CURRENT STATUS OF TOMAREE LODGE
In 2015, the NSW state government announced that Tomaree Lodge would close to allow for the site to be redeveloped, and began privatising services under the National Disability Insurance Scheme and relocating residents to group homes. A local residents group, the Shoal Bay Community Association, raised concerns about the precinct being sold off to the highest bidder, and proposed that it be managed under a trust to preserve permanent public ownership. The facility is expected to close in 2020 upon the completion of the privatised group homes.
Department of Ageing, Disability and Home Care (DADHC) land in the vicinity includes the ten Tomaree Lodge accommodation buildings as well as a number of administrative and amenity buildings, and 8.8 hectares of landscaped (terraced) land on the western side of the headland. Land held by DADHC in this area accommodates a range of structures including a swimming pool, work sheds, a fisheries laboratory, and at least two relics associated with Fort Tomaree, namely the surf battery and the footings for a torpedo tube. The sealed access road to the site terminates in a cul-de-sac with accommodation buildings to the west and administrative buildings to the east.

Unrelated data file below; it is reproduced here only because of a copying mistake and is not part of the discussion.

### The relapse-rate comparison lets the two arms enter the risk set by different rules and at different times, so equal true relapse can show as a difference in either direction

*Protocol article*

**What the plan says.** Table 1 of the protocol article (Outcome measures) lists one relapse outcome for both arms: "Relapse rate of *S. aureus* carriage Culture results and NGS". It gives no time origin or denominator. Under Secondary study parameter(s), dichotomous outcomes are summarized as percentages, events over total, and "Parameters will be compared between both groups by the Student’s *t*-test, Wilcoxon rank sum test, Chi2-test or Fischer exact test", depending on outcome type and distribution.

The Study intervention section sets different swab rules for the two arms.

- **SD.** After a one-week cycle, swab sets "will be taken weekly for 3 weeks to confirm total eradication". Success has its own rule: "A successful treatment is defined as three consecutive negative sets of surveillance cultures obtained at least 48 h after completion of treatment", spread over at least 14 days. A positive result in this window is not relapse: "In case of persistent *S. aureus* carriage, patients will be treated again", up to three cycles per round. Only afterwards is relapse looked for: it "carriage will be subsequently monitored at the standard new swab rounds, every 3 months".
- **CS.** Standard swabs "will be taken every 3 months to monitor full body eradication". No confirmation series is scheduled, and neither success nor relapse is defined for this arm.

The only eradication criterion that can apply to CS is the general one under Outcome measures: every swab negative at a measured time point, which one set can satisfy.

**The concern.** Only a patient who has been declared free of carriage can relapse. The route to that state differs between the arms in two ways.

The landscape of the site is terraced, with random rubble retaining walls and features mature Norfolk Island pines. The buildings on the site are mostly single-storey and the clustering of cottages used for accommodation provides a village atmosphere. A stone wall constructed by former residents runs along the foreshore of Shoal Bay.
The ten cottages, which collectively make up Tomaree Lodge, are single-storey weatherboard buildings on the western foreshore of the headland. Typically, these buildings are timber framed and are clad with weatherboard; they tend to have corrugated metal gable roofs. Those built on the embankment have un-rendered or painted brick bases, or engaged brick piers. A number of the cottages have fixed awnings and some retain timber framed double-hung sash windows. Ramps to the buildings, often with timber balustrades provide equitable access to the accommodation.